Despite the well-documented benefits of physical activity for health (Berlin & Colditz, Reference Berlin and Colditz1990; De Moor et al., Reference De Moor, Boomsma, Stubbe, Willemsen and de Geus2008; Knab et al., Reference Knab, Bowen, Hamilton, Gulledge and Lightfoot2009; Knab & Lightfoot, Reference Knab and Lightfoot2010; Lee et al., Reference Lee, Shiroma, Lobelo, Puska, Blair and Katzmarzyk2012; Morris et al., Reference Morris, Pallard, Everitt and Chave1980; Samitz et al., Reference Samitz, Egger and Zwahlen2011; Stubbe et al., Reference Stubbe, Boomsma, Vink, Cornes, Martin, Skytthe and de Geus2006) and the often repeated public health recommendations (Haskell et al., Reference Haskell, Lee, Pate, Powell, Blair, Franklin and Bauman2007; Kohl III et al., Reference Kohl III, Craig, Lambert, Inoue, Alkandari, Leetongin and Kahlmeier2012), a large proportion of adults worldwide do not engage in sufficient physical activity to maintain an optimal cardiorespiratory fitness level (Hallal et al., Reference Hallal, Andersen, Bull, Guthold, Haskell and Ekelund2012) or to maintain muscle mass and function. Compared to a few generations ago, obligatory physical activity during work is restricted to jobs still requiring manual labor; for example, farming, cleaning, and construction work. Even in manual labor, mechanization and tool-use have strongly reduced the need for prolonged or vigorous physical work. Transportation is mostly passive and it is no longer required to walk for prolonged periods of time, while pavements and strollers have obviated the need to carry young children across uneven terrain. Recreation in free time that used to involve large amounts of dancing and making music has been replaced by sedentary activities like reading, watching TV and computer time. The bulk of modern-day moderate to vigorous activity, particularly in the most modernized societies, is more and more of a voluntary nature, prominently including regular exercise activities in leisure time.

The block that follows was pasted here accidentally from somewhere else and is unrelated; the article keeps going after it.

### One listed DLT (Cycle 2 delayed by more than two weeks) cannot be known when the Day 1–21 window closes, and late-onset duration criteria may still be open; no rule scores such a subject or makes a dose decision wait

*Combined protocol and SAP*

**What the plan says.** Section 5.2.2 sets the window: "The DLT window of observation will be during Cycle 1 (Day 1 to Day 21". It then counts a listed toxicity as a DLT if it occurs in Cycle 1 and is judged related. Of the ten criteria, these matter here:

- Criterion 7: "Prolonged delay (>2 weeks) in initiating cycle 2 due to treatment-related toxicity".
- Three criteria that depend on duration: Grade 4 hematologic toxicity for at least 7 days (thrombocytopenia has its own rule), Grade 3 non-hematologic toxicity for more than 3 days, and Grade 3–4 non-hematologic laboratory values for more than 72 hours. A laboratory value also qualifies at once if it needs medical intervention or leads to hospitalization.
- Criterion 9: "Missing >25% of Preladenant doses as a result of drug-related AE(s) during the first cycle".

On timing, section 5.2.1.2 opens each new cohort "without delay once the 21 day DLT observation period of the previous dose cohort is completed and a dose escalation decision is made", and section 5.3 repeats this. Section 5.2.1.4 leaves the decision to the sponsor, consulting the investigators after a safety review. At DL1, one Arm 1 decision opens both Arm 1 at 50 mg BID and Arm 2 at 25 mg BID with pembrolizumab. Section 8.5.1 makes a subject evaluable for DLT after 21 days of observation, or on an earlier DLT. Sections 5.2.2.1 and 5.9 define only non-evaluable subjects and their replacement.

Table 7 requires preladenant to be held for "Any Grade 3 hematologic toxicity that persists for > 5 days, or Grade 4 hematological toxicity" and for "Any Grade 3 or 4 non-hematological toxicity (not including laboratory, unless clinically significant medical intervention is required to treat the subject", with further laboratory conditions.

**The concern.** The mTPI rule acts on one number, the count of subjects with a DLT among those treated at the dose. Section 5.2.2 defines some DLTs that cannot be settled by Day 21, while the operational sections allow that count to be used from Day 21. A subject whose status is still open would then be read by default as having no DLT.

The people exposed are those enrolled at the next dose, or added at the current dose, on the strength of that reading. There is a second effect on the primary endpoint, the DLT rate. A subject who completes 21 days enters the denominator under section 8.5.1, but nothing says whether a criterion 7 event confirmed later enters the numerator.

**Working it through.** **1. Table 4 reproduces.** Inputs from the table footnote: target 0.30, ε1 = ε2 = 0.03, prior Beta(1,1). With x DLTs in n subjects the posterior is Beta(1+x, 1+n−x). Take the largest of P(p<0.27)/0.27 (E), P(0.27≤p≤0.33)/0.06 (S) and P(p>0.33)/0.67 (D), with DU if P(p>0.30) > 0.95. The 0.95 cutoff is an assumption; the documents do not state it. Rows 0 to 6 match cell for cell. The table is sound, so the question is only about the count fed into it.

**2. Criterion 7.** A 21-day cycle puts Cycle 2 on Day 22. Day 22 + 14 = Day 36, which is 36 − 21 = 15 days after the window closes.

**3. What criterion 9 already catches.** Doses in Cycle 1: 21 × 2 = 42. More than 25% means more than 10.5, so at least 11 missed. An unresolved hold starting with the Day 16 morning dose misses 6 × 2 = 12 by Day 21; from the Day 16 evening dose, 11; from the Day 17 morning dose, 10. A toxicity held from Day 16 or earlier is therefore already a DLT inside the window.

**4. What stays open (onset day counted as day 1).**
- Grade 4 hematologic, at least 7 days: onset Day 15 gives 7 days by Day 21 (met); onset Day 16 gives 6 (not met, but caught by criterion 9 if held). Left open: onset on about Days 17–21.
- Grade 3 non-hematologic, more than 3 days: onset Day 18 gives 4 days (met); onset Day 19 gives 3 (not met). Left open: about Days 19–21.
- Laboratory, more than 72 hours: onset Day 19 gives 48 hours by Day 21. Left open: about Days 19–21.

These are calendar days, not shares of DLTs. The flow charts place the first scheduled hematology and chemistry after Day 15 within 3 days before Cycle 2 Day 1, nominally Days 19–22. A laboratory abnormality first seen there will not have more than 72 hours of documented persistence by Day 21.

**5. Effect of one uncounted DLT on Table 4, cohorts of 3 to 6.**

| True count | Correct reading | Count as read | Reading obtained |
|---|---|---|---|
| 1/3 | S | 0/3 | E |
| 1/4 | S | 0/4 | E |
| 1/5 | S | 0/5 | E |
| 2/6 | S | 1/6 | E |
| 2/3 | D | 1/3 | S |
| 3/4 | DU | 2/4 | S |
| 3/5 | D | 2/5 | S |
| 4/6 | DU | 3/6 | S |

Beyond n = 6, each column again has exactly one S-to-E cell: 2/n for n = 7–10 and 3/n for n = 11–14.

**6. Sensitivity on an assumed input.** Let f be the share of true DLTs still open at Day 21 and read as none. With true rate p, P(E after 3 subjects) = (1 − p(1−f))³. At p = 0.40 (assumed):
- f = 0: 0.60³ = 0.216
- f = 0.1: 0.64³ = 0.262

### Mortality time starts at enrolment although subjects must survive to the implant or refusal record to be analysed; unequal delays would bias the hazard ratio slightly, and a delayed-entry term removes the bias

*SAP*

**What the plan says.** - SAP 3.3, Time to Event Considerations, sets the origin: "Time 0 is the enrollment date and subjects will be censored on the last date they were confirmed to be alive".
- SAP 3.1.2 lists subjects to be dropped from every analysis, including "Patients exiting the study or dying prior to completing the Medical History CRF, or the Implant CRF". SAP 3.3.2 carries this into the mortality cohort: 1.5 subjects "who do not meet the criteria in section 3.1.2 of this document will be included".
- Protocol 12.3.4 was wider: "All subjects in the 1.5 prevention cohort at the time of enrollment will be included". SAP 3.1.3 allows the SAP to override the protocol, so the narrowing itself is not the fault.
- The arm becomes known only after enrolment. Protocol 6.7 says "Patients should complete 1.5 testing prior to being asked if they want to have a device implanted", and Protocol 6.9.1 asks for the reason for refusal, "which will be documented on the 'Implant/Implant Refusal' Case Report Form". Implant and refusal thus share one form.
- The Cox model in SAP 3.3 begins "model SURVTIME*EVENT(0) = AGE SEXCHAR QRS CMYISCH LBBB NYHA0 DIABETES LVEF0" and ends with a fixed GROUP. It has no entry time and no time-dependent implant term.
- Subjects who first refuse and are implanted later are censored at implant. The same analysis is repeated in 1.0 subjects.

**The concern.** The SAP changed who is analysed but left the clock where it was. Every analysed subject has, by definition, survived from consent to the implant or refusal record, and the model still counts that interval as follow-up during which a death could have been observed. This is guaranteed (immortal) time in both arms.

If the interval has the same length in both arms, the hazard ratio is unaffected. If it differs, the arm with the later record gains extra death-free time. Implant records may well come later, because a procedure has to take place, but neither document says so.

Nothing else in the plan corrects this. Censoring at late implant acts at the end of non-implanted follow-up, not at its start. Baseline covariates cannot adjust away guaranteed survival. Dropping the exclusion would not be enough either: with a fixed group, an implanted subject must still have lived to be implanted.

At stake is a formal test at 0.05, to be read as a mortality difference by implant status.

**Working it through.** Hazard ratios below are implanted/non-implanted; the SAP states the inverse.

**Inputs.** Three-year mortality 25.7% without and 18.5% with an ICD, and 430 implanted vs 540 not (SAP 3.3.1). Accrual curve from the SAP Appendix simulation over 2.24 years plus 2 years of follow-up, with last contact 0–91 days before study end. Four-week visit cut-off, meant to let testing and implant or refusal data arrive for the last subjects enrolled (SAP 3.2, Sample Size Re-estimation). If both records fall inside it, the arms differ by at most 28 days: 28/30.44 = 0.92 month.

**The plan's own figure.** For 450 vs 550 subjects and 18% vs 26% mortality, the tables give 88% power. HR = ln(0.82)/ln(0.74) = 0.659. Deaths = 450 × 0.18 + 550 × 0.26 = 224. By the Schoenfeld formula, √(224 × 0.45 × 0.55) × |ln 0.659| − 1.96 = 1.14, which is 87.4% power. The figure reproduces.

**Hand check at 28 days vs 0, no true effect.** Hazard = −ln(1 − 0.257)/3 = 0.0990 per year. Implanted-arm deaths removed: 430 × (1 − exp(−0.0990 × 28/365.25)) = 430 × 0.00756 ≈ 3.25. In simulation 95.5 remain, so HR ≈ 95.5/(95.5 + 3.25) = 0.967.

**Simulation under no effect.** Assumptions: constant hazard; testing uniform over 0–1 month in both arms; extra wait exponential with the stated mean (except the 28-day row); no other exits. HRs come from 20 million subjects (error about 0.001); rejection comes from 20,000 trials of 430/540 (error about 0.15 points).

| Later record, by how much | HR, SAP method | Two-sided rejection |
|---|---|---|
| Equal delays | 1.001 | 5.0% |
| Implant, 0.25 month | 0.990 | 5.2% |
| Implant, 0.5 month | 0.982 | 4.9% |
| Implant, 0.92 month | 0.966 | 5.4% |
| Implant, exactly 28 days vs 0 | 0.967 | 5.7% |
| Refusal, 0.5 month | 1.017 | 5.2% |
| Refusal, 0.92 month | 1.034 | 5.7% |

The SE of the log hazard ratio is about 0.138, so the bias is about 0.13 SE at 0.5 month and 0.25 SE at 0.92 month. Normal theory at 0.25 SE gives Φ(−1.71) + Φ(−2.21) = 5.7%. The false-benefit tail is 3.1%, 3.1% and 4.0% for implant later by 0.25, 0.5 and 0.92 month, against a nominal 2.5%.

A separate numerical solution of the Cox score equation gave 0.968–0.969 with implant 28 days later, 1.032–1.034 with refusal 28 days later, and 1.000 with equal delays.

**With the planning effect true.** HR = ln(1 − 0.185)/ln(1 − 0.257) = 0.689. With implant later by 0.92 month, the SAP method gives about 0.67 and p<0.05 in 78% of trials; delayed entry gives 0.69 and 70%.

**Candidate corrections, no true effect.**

In contrast to total physical activity, measurement of regular voluntary exercise behavior can be reliably done by self-report in adolescents and adults (De Moor et al., Reference De Moor, Boomsma, Stubbe, Willemsen and de Geus2008; Haase et al., Reference Haase, Steptoe, Sallis and Wardle2004; Stubbe et al., Reference Stubbe, De Moor, Boomsma and de Geus2006). This allows it to be assessed in large-scale longitudinal survey studies, where it may not always be feasible to use more objective measurements of exercise activity — for instance, by accelerometers or pedometers. A focus on leisure time exercise behavior is additionally advantageous in view of the existence of good animal models to study the genetics of voluntary exercise behavior (De Moor et al., Reference De Moor, Boomsma, Stubbe, Willemsen and de Geus2008; Gomes et al., Reference Gomes, Rezende, Malisch, Lee, Rivas, Kelly and Garland2009; Kelly et al., Reference Kelly, Rezende, Chappell, Gomes, Kolb, Malisch and Garland2014; Knab et al., Reference Knab, Bowen, Hamilton, Gulledge and Lightfoot2009; Knab & Lightfoot, Reference Knab and Lightfoot2010). Large-scale survey studies of voluntary leisure time exercise behaviors have shown the existence of vast individual differences across a wide range of countries (Haase et al., Reference Haase, Steptoe, Sallis and Wardle2004; Steptoe et al., Reference Steptoe, Wardle, Fuller, Holte, Justo, Sanderman and Wichstrøm1997; Stubbe et al., Reference Stubbe, Boomsma, Vink, Cornes, Martin, Skytthe and de Geus2006; van der Aa et al., Reference van der Aa, de Geus, van Beijsterveldt, Boomsma and Bartels2010). Large individual differences in spontaneous exercise are also found in experimental studies in rodents both across, but even within, different strains.